Sunday, March 14, 2010
It's shaping up to be a banner year for Peter Gabriel. The progressive-rock icon just turned 60. Genesis, the band he founded, will be inducted into the Rock and Roll Hall of Fame. Gabriel is also kicking off New Blood, a limited concert tour with full orchestra. And he's just released his first solo album in eight years.
Scratch My Back features Gabriel performing a dozen cover songs by younger artists such as Bon Iver and Regina Spektor, as well as more familiar faces like Talking Heads and David Bowie. Gabriel set a single creative restriction for this project: "No drums and no guitars." In the coming months, some of these artists will release covers of Gabriel's songs, as well.
In an interview with Weekend Edition Sunday guest host Audie Cornish, Gabriel talks about the role of lyrics in deciding which songs he wanted to interpret.
"There are so many more things that I love the music of than the lyrics," Gabriel says. "The lyrics was often the reason I didn't do a lot of songs that I like. 'Cause when you actually sort of strip them naked, it's not always that they're going to stand up. You know, some rock lyrics work well in one environment, but don't hold up if you separate them from their roots. And I think all of these lyrics are great lyrics regardless of the music."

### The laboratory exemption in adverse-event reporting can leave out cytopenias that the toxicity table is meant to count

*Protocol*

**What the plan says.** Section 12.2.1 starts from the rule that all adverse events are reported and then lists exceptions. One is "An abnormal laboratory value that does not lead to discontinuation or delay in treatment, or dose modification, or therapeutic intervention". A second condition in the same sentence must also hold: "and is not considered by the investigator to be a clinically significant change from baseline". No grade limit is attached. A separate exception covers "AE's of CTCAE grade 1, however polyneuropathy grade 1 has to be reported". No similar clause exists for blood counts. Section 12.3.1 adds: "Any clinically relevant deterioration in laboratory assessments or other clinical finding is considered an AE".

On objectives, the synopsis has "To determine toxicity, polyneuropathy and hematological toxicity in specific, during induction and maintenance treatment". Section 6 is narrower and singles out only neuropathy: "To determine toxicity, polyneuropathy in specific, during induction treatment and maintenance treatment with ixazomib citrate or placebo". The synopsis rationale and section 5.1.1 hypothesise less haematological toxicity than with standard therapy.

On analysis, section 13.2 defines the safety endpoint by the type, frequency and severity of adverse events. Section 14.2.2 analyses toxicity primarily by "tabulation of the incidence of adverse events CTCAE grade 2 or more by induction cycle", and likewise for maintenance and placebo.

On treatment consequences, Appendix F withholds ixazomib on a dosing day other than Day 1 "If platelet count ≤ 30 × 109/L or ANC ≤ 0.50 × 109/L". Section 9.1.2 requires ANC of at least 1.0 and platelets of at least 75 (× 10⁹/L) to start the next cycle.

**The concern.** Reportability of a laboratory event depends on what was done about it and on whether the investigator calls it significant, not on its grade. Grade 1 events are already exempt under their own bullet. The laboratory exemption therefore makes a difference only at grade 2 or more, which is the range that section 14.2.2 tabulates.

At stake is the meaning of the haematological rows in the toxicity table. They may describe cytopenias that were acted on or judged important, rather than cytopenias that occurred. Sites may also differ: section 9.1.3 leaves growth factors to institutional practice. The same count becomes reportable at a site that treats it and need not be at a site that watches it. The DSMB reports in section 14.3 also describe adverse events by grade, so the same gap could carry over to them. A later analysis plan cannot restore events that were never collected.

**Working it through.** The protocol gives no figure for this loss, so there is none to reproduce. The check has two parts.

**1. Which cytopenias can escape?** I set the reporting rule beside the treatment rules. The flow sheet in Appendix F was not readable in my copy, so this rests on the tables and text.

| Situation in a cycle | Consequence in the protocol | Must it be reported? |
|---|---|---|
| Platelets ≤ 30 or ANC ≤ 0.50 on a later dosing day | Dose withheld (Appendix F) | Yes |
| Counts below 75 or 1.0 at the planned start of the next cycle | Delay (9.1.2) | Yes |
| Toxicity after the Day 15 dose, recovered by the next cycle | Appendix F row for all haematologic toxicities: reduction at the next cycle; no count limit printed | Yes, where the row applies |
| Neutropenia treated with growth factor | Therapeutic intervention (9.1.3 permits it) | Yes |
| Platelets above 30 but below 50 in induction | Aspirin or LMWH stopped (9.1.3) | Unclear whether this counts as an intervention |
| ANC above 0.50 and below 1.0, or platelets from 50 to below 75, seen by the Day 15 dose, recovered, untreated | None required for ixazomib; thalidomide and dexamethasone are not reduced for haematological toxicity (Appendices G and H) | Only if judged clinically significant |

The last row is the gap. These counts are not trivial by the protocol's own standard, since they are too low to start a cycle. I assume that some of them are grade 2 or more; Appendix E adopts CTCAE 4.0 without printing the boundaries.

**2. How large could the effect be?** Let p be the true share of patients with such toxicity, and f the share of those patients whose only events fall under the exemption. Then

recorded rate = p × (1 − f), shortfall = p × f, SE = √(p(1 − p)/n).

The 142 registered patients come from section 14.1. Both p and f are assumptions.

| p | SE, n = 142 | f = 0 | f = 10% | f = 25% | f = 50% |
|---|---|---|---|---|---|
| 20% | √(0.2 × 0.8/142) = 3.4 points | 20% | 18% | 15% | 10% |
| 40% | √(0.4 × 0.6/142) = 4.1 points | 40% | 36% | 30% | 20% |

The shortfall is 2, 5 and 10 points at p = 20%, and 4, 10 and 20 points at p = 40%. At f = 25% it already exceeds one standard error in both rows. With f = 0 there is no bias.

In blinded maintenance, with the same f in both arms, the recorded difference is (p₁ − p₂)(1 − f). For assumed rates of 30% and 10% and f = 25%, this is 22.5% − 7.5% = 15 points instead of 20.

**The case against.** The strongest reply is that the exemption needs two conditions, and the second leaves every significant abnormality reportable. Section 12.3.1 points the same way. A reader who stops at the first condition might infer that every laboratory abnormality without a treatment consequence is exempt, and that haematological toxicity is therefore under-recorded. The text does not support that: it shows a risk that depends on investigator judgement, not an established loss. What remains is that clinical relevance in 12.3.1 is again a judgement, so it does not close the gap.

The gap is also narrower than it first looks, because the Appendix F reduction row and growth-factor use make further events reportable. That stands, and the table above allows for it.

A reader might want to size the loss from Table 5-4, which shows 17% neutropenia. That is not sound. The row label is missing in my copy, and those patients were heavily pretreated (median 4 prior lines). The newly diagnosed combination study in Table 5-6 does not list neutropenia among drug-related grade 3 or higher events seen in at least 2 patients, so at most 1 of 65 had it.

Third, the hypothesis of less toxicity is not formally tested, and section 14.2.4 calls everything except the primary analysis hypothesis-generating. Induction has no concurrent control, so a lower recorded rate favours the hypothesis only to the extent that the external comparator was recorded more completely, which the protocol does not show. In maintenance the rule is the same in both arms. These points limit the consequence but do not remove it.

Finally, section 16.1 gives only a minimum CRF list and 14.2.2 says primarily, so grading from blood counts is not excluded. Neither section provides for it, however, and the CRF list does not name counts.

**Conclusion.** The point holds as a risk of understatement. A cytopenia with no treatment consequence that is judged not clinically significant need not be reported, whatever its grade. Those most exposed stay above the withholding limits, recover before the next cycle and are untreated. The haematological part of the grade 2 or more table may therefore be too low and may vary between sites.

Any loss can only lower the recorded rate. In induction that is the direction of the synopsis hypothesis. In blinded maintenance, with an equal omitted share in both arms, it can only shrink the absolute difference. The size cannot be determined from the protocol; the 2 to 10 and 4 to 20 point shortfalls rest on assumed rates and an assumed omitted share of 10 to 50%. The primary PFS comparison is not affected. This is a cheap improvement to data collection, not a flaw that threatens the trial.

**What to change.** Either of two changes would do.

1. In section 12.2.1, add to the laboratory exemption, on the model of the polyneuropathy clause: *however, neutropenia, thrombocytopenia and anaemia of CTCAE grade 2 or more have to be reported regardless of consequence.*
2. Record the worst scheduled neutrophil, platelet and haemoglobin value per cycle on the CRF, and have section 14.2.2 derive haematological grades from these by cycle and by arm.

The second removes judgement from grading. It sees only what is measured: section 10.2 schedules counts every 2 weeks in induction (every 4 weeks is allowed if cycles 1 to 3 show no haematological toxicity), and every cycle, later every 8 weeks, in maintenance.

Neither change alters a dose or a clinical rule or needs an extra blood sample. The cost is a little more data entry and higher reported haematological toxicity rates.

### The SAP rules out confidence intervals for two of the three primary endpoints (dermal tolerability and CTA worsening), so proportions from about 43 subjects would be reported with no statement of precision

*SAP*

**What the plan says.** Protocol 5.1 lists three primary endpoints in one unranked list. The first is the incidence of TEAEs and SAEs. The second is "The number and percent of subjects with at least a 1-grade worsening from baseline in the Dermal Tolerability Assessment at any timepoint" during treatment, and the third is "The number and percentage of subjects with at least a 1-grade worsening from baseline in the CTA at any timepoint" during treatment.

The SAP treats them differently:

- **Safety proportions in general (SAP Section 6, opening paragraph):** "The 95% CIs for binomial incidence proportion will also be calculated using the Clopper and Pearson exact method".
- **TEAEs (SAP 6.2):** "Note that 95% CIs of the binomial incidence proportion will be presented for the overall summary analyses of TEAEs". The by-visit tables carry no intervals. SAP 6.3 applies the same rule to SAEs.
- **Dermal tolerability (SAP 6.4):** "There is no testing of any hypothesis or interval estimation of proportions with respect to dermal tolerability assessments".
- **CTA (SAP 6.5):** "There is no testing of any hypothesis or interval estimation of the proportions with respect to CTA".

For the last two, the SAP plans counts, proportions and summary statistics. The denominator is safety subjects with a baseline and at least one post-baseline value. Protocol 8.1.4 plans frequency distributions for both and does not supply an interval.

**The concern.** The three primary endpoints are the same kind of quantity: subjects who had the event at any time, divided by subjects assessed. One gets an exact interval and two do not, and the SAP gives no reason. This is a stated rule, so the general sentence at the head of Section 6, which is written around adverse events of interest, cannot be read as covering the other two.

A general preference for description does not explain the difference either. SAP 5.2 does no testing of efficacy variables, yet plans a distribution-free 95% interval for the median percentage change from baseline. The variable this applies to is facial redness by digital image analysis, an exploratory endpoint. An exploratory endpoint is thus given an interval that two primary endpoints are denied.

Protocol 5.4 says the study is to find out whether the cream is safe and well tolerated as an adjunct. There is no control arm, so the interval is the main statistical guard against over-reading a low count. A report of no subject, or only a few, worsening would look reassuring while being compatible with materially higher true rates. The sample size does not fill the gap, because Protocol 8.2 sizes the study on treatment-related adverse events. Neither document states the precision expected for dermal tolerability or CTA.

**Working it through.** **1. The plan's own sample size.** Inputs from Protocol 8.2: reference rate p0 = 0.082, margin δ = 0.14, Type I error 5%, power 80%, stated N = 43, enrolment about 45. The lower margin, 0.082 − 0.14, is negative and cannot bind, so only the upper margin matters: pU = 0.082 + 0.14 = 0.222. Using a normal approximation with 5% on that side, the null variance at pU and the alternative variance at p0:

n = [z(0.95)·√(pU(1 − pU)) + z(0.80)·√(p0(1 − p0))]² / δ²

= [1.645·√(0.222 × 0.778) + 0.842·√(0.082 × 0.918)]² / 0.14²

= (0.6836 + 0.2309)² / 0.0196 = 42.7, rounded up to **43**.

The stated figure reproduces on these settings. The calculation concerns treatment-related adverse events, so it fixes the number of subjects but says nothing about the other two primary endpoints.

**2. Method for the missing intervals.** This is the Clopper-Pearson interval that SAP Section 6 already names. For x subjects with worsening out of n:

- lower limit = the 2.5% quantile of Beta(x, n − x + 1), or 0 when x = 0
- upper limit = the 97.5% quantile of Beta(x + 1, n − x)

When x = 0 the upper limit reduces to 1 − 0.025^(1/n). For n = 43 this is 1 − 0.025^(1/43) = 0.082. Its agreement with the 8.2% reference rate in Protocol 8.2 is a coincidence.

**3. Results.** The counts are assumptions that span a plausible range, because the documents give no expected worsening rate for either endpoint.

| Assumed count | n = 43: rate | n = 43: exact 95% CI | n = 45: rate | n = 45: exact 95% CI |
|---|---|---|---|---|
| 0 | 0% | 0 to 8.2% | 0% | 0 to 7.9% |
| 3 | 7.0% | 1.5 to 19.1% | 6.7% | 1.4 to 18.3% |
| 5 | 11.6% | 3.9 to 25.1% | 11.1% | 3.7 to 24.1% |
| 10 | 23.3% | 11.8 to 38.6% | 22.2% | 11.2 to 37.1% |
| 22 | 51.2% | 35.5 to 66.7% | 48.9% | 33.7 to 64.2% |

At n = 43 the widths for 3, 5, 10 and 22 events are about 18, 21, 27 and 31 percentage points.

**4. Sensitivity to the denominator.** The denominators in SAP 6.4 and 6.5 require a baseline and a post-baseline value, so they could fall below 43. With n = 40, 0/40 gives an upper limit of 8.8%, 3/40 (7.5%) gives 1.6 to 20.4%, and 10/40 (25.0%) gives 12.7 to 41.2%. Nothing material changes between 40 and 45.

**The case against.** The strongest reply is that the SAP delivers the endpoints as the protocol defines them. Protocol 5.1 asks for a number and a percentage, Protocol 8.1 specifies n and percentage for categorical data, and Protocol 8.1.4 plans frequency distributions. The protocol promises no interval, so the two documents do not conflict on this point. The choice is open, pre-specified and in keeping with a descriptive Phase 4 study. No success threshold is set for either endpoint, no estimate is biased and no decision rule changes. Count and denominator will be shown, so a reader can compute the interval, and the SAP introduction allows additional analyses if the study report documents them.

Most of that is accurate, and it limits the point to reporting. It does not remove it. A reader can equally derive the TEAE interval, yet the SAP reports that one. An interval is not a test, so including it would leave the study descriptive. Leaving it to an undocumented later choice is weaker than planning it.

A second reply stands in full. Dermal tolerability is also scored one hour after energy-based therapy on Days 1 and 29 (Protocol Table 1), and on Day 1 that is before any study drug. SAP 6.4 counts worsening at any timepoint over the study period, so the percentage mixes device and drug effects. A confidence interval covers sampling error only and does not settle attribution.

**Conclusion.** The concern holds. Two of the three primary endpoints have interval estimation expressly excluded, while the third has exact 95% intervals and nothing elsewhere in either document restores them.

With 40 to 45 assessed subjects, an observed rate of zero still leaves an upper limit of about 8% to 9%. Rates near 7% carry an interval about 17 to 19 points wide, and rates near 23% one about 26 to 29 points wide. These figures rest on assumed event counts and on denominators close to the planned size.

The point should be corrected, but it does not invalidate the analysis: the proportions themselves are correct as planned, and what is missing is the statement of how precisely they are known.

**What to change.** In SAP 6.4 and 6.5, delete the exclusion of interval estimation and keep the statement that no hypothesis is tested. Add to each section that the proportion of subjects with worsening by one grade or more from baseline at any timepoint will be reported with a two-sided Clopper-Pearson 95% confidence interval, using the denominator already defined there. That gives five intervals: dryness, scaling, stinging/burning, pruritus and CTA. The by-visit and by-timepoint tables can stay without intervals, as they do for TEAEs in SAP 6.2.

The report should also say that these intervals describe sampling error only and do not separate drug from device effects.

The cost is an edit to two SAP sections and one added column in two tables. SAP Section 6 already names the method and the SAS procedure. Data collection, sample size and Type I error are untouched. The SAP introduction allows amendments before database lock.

Gabriel and his team drastically re-orchestrated many of the songs on Scratch My Back, stripping them down and scoring them anew.
"For me, it's quite a grown-up record," he says. "It's not easy listening. And I love stuff like that: that you don't necessarily like at all at first, but grows on you. And I think some of these songs are like that, or particularly these arrangements.
"And I think it's a record that we see as a journey," Gabriel adds. "I know records are being seen very much as a selection of songs right now. And this is obviously, in its origin, a selection of songs. But I think the way we put it together, it's an old-fashioned album in the sense that you start at one point and end up at another."
Gabriel also talks about recording songs by The Magnetic Fields, Regina Spektor and Paul Simon. He calls Simon's "The Boy in the Bubble," from the album Graceland, "one of the great pop lyrics of the last century."
"We sort of sucked out all the African elements, and you're left with the skeleton, which is an extraordinary thing in itself," he says. "And I think a lot of people, myself included, heard the lyrics in a different way, in a new context."
[10 min 34 sec]
Subscribe to Posts [Atom]